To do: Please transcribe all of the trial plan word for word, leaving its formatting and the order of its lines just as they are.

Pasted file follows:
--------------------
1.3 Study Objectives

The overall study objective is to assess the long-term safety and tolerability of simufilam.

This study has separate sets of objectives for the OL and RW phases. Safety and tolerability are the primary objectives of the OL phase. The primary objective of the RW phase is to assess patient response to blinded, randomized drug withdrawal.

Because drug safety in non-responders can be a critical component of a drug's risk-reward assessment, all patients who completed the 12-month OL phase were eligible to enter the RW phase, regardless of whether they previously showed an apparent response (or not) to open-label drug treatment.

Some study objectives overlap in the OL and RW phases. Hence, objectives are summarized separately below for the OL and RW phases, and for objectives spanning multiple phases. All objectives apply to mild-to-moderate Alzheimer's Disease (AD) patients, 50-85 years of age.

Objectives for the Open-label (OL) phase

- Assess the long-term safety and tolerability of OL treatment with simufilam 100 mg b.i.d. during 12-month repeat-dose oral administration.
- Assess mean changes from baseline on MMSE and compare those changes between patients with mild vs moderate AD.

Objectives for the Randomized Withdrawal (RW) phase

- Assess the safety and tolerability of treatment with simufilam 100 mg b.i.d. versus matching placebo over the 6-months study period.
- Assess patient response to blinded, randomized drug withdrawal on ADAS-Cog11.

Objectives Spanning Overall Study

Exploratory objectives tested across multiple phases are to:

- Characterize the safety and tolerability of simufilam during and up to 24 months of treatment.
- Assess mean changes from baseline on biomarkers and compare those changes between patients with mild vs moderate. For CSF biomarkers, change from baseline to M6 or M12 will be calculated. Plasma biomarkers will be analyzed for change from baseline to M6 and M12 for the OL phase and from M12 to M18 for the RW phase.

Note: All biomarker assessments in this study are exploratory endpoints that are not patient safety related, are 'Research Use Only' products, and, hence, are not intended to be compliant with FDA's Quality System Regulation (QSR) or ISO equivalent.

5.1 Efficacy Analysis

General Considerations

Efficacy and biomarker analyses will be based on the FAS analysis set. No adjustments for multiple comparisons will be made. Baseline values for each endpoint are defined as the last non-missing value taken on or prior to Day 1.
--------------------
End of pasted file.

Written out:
1.3 Study Objectives

The overall study objective is to assess the long-term safety and tolerability of simufilam.

This study has separate sets of objectives for the OL and RW phases. Safety and tolerability are the primary objectives of the OL phase. The primary objective of the RW phase is to assess patient response to blinded, randomized drug withdrawal.

Because drug safety in non-responders can be a critical component of a drug's risk-reward assessment, all patients who completed the 12-month OL phase were eligible to enter the RW phase, regardless of whether they previously showed an apparent response (or not) to open-label drug treatment.

Some study objectives overlap in the OL and RW phases. Hence, objectives are summarized separately below for the OL and RW phases, and for objectives spanning multiple phases. All objectives apply to mild-to-moderate Alzheimer's Disease (AD) patients, 50-85 years of age.

Objectives for the Open-label (OL) phase

- Assess the long-term safety and tolerability of OL treatment with simufilam 100 mg b.i.d. during 12-month repeat-dose oral administration.
- Assess mean changes from baseline on MMSE and compare those changes between patients with mild vs moderate AD.

Objectives for the Randomized Withdrawal (RW) phase

- Assess the safety and tolerability of treatment with simufilam 100 mg b.i.d. versus matching placebo over the 6-months study period.
- Assess patient response to blinded, randomized drug withdrawal on ADAS-Cog11.

Objectives Spanning Overall Study

Exploratory objectives tested across multiple phases are to:

- Characterize the safety and tolerability of simufilam during and up to 24 months of treatment.
- Assess mean changes from baseline on biomarkers and compare those changes between patients with mild vs moderate. For CSF biomarkers, change from baseline to M6 or M12 will be calculated. Plasma biomarkers will be analyzed for change from baseline to M6 and M12 for the OL phase and from M12 to M18 for the RW phase.

Note: All biomarker assessments in this study are exploratory endpoints that are not patient safety related, are 'Research Use Only' products, and, hence, are not intended to be compliant with FDA's Quality System Regulation (QSR) or ISO equivalent.

5.1 Efficacy Analysis

General Considerations

Efficacy and biomarker analyses will be based on the FAS analysis set. No adjustments for multiple comparisons will be made. Baseline values for each endpoint are defined as the last non-missing value taken on or prior to Day 1.